If you hadn’t have noticed we are now in an era of a final approved text of the long awaited General Data Protection Regulation. What exciting times we live in. My previous blog posts so far on the Regulation have talked about the principles as well as a general overview. Tonight Pinky, we are going to explore the GDPRs concept of breach notifications and what this may mean from a practical perspective (and then we will of course try to take over the world).

But first, if you’ve not downloaded the GDPR text app for your phone I highly recommend it. As a bit of a geek about such things I find it amazing that I can carry round a copy in my pocket and read at my leisure.

The most obvious starting point is the new legal requirements to notify both the supervisory authority as well as the data subject should personal data be ‘breached’. Article 4 (12) of the GDPR outlines a Personal Data breach to be “a breach of security leading to the accidental or unlawful destruction, loss, alteration, unauthorised disclosure of, or access to, personal data transmitted, stored or otherwise processed”.

Chapter 4, Article 33 (1) states that once a controller has become aware of such a breach (definition of aware not clear) the controller shall “without undue delay and, where feasible, not later than 72 hours after having become aware of it, notify the personal data breach to the supervisory authority”. As the definition of ‘aware’ is disPicture1tinctly lacking I can see scope for a rise in ‘hear no evil, see no evil, speak no evil’. As it is many DPOs and compliance officers struggle to be made aware of such incidents so if the definition is going to be similar to that or making SAR or FOI requests whereby ‘notice’ can be given to anyone in the direct employ of that organisation this isn’t going to help us DPOs.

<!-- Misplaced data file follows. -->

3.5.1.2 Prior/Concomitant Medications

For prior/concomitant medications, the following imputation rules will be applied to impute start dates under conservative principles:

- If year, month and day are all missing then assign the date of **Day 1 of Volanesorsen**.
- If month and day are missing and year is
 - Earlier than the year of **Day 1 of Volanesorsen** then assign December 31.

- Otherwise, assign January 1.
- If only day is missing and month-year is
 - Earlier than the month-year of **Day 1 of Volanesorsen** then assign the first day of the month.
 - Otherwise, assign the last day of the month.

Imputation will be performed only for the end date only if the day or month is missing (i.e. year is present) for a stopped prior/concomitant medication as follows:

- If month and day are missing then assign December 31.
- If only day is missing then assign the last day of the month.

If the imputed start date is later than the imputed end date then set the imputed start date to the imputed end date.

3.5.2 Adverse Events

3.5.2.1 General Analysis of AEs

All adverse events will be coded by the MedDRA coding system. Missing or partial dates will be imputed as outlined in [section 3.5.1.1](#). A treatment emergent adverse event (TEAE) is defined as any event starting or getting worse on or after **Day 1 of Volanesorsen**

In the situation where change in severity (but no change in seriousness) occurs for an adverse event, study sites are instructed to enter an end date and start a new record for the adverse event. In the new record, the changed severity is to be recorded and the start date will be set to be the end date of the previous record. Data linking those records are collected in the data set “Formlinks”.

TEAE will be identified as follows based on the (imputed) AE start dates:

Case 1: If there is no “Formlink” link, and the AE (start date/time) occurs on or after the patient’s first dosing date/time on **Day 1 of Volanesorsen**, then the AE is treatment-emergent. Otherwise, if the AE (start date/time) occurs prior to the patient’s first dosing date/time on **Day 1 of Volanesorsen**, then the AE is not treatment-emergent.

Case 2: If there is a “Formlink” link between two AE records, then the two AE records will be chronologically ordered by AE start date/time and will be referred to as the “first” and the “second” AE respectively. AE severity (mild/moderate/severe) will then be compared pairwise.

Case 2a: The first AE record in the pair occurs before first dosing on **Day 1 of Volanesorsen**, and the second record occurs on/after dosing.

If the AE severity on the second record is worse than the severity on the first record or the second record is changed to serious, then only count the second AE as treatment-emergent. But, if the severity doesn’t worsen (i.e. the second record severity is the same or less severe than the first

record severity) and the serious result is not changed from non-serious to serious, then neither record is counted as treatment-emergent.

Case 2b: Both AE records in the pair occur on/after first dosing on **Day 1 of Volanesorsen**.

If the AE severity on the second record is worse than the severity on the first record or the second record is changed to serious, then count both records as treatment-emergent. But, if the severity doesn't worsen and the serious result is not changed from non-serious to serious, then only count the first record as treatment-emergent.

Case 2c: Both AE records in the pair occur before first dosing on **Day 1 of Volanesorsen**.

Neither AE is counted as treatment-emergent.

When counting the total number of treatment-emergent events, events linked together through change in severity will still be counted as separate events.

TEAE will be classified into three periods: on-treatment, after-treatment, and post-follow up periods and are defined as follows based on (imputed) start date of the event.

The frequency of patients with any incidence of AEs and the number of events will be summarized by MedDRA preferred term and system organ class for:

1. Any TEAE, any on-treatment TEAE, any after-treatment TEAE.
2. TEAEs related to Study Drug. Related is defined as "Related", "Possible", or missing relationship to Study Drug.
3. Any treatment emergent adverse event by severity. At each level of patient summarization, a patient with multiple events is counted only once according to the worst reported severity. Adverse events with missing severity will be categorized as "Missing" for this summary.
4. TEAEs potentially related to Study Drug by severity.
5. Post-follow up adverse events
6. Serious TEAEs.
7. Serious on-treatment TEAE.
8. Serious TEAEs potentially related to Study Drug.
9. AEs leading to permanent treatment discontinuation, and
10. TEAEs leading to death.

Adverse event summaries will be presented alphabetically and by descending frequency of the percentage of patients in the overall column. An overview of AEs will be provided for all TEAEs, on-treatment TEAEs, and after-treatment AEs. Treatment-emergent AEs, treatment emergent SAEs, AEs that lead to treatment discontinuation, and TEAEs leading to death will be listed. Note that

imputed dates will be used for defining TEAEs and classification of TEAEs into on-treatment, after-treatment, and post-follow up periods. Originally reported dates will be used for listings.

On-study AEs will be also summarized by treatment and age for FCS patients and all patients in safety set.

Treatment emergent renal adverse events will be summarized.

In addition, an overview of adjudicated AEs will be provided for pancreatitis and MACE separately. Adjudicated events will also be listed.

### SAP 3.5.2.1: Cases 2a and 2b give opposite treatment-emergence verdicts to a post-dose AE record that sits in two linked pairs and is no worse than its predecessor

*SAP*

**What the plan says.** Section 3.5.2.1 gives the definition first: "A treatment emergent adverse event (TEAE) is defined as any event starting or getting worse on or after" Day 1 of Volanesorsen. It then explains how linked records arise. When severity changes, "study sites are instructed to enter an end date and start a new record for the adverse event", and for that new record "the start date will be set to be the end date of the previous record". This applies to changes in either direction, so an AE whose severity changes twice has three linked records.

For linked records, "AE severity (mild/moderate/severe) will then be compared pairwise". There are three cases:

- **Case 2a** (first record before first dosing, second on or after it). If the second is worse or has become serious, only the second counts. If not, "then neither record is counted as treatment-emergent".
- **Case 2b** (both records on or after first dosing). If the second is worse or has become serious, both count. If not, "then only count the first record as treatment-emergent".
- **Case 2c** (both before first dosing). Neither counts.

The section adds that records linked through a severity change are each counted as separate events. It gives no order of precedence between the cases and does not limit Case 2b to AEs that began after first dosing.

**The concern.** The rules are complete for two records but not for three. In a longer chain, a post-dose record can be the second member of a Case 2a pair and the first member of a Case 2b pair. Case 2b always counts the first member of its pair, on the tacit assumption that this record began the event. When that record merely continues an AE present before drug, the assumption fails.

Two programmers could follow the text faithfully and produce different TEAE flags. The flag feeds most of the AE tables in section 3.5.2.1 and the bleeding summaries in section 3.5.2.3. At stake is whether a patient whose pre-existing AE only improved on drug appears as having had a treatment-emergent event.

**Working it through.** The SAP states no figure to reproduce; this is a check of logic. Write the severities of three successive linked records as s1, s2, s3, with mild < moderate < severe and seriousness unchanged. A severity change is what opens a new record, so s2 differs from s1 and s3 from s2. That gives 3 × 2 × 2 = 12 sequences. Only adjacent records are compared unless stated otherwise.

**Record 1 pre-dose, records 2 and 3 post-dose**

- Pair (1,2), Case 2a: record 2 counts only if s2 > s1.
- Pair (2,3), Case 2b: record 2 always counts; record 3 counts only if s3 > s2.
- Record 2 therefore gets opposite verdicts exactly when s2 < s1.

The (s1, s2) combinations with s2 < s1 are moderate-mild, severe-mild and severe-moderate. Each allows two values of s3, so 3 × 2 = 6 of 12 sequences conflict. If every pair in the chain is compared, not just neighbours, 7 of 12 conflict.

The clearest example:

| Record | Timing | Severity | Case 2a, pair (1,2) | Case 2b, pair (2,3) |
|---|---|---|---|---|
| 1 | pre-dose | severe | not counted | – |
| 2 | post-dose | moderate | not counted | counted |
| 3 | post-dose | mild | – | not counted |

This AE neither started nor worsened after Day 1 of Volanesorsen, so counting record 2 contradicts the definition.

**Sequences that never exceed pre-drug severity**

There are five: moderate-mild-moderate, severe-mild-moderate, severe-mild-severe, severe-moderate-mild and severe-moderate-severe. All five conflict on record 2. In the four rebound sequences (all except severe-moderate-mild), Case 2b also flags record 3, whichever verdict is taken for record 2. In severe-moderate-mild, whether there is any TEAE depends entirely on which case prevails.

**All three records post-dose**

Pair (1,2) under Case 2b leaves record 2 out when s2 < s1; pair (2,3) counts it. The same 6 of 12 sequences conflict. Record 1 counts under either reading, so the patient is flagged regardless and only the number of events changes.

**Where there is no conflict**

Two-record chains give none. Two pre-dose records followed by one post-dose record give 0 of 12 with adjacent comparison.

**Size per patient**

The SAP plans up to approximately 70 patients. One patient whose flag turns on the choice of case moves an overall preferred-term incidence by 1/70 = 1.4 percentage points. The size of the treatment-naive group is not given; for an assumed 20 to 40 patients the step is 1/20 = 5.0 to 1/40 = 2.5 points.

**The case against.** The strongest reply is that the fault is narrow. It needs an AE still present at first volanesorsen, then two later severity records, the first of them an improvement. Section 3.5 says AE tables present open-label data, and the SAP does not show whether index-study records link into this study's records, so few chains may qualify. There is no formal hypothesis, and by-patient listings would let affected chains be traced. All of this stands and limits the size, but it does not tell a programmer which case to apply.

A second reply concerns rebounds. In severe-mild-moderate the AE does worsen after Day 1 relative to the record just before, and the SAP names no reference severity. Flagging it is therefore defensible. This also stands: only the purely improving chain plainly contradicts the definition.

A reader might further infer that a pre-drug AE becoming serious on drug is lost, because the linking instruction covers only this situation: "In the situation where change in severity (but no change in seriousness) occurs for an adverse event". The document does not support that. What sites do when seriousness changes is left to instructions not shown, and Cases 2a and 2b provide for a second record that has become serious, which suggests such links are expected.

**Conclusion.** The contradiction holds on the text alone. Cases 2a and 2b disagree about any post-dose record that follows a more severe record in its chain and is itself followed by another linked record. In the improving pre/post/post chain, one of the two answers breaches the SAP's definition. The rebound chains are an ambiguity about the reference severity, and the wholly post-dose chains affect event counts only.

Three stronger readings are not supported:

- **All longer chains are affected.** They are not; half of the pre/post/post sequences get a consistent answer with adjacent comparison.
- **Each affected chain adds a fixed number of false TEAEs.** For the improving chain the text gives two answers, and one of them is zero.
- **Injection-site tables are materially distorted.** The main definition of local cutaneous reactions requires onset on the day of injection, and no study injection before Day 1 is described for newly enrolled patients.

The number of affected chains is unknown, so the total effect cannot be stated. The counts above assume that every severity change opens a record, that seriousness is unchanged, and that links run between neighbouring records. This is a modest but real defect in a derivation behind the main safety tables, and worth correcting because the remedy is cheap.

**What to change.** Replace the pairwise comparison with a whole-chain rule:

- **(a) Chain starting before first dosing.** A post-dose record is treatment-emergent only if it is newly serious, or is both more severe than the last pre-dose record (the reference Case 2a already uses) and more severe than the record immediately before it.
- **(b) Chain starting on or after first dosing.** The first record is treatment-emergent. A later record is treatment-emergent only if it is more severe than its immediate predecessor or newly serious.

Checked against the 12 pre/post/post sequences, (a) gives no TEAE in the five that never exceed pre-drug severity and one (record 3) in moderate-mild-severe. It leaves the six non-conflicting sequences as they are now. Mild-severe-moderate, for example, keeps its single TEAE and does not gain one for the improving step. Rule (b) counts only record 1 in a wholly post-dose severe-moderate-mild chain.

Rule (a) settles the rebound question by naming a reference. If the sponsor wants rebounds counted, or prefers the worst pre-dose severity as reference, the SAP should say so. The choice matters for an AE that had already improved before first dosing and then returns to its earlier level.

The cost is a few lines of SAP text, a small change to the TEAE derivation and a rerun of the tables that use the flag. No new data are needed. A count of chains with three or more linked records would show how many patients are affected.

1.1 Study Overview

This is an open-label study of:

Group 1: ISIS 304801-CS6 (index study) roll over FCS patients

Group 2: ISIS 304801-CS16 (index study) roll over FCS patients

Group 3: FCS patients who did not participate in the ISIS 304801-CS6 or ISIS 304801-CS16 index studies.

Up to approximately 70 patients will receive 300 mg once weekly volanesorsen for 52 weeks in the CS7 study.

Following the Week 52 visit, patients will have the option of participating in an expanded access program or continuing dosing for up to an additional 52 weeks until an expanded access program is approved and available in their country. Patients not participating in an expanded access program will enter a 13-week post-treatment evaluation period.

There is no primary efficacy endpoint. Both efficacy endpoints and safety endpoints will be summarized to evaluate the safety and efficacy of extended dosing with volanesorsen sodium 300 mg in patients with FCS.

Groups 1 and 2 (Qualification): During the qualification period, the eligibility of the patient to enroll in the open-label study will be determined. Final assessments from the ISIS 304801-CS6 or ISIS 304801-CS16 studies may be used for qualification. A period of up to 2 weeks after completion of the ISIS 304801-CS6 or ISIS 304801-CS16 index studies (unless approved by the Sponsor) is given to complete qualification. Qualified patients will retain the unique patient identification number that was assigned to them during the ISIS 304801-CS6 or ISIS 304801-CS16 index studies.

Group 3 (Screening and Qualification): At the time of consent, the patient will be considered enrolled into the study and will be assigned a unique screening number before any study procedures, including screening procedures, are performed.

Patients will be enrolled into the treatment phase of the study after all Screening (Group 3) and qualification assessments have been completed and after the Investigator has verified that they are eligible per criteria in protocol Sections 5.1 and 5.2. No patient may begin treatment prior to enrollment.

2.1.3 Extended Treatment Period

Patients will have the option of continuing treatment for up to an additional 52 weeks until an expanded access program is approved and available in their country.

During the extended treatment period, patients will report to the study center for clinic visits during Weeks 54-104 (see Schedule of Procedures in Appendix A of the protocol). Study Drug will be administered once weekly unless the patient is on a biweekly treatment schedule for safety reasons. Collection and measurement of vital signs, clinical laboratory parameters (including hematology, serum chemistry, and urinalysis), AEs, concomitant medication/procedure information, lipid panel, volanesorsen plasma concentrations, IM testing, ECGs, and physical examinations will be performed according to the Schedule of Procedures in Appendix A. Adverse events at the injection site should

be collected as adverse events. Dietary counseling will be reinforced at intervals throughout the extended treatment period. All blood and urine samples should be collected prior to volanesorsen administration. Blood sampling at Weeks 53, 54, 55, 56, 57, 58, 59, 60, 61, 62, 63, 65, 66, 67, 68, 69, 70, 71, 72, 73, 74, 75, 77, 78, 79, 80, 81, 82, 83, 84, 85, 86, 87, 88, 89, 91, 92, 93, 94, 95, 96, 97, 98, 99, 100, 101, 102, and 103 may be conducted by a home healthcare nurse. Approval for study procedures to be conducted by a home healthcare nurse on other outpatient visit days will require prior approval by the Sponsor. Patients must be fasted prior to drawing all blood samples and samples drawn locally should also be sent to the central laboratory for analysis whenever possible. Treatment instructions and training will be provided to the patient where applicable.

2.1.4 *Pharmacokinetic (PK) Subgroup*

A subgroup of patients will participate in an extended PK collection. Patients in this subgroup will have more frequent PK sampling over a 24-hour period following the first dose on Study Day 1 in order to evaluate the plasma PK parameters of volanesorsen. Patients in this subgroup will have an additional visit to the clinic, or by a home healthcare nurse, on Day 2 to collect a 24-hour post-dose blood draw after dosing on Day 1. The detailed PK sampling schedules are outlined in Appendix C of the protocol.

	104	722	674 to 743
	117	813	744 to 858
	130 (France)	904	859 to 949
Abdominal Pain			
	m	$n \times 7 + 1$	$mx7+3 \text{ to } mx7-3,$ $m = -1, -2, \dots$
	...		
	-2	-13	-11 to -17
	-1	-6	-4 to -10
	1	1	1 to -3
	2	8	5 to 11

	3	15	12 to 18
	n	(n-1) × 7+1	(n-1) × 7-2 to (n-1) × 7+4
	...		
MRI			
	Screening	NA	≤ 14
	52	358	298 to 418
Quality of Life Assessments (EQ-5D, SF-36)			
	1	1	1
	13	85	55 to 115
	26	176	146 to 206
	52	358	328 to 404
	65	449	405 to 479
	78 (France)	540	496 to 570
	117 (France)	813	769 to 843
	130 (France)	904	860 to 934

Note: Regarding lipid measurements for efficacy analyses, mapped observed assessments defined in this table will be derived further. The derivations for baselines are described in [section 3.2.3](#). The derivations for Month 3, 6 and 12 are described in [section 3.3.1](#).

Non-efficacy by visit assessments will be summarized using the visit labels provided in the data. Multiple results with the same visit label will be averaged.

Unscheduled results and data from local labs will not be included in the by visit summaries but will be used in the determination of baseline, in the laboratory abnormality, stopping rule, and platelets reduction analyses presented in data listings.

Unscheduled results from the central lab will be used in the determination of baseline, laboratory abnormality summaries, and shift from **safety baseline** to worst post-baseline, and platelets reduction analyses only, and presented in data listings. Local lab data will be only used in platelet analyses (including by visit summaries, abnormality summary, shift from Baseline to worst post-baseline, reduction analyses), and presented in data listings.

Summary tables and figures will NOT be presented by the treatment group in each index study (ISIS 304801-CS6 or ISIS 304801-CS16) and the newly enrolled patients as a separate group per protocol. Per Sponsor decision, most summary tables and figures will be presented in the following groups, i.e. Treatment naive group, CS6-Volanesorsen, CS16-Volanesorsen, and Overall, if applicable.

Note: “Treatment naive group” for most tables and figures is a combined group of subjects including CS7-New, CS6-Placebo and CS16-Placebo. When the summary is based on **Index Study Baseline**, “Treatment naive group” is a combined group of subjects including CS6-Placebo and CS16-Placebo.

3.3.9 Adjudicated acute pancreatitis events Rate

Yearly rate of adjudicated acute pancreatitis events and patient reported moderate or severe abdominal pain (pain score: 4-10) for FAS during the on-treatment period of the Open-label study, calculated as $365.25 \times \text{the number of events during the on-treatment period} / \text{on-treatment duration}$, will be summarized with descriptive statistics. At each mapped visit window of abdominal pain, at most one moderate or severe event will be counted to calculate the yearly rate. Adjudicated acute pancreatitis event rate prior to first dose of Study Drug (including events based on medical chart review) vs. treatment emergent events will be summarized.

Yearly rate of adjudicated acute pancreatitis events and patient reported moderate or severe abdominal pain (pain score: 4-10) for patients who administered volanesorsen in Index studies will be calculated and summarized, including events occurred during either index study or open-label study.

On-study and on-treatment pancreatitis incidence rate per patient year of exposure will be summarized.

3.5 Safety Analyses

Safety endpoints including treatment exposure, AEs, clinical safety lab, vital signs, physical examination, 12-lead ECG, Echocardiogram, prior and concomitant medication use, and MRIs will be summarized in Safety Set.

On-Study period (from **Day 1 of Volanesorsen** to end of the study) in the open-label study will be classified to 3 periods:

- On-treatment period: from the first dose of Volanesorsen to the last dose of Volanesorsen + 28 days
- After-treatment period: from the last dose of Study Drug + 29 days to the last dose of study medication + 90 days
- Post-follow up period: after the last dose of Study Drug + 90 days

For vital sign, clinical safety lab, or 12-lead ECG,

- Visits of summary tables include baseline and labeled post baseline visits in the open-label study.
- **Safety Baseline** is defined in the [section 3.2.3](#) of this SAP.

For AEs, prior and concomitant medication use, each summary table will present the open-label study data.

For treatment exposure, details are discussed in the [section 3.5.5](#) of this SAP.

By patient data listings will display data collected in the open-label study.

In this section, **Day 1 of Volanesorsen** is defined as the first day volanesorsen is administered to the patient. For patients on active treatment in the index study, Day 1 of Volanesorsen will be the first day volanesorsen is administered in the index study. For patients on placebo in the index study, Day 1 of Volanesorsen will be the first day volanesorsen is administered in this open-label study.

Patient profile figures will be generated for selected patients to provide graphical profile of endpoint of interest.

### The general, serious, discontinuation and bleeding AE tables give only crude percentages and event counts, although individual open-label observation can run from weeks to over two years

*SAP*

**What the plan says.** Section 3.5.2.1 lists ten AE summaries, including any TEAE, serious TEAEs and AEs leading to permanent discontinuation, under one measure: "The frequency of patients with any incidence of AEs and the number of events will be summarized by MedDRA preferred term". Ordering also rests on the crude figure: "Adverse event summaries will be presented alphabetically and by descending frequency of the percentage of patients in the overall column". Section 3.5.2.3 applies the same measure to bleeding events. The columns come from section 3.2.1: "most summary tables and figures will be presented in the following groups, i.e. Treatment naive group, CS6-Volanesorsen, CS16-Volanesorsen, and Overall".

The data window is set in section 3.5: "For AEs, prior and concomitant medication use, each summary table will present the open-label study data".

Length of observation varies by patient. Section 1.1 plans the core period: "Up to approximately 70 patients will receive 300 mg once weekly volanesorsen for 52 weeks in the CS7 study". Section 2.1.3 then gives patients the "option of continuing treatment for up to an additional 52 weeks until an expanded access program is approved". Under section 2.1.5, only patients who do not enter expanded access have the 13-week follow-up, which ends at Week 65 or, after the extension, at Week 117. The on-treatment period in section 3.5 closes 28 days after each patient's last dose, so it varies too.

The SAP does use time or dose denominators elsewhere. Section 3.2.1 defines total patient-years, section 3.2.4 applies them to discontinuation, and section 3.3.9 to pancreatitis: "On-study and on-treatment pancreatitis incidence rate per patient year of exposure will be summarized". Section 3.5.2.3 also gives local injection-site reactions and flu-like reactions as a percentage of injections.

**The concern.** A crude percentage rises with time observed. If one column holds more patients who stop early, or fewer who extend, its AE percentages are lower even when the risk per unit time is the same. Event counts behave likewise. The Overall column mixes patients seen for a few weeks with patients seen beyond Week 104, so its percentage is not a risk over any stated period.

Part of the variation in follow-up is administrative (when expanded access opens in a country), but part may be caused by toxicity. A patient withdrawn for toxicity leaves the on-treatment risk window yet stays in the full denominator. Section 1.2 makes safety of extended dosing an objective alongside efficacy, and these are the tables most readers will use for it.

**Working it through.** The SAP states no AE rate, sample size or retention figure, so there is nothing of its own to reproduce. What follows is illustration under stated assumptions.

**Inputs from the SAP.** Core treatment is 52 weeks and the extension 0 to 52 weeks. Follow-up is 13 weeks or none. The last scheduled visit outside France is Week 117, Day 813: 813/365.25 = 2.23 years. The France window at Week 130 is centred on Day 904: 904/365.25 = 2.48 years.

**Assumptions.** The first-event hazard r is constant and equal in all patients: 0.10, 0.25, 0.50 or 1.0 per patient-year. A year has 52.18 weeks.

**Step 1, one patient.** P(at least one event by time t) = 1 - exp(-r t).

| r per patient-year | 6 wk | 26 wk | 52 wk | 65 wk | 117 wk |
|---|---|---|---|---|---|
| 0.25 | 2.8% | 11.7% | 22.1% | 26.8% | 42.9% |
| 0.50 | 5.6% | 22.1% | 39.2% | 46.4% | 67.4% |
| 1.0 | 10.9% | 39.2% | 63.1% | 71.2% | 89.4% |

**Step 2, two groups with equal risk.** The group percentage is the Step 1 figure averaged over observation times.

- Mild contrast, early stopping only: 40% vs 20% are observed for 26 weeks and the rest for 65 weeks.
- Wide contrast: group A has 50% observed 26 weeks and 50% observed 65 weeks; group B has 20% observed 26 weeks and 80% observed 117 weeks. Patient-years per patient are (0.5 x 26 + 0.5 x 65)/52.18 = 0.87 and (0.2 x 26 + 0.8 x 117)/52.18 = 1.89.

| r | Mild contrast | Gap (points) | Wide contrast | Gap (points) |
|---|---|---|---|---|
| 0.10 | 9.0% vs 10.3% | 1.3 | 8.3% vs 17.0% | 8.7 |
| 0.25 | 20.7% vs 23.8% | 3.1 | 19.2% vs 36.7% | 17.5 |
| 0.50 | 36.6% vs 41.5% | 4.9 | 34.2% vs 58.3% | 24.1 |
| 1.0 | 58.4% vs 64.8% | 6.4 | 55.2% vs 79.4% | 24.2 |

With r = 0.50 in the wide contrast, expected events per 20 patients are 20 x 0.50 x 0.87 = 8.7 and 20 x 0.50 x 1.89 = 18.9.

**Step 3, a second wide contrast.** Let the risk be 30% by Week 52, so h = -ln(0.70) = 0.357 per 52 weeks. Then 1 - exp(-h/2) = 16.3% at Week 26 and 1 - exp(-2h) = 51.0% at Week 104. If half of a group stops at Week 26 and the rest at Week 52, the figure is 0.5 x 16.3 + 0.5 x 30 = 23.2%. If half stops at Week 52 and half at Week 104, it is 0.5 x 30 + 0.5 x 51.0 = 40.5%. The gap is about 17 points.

So when the business has finally informed you of this incident (or you’ve been lucky to capture it first hand) what does the GDPR ask you to provide the authority in your notification? Chapter 4, Article 33 (3) (a-d) states;

a) The nature of the personal data breach including where possible, the categories and approximate number of data subjects concerned and the categories and approximate number of personal data records concerned.
b) Communicate the name and contact details of the data protection officer or other contact point where more information can be obtained.
c) Describe the likely consequences of the personal data breach.
d) Describe the measures taken or proposed to be taken by the controller to address the personal data breach, including, where appropriate, measure to mitigate its possible adverse effects.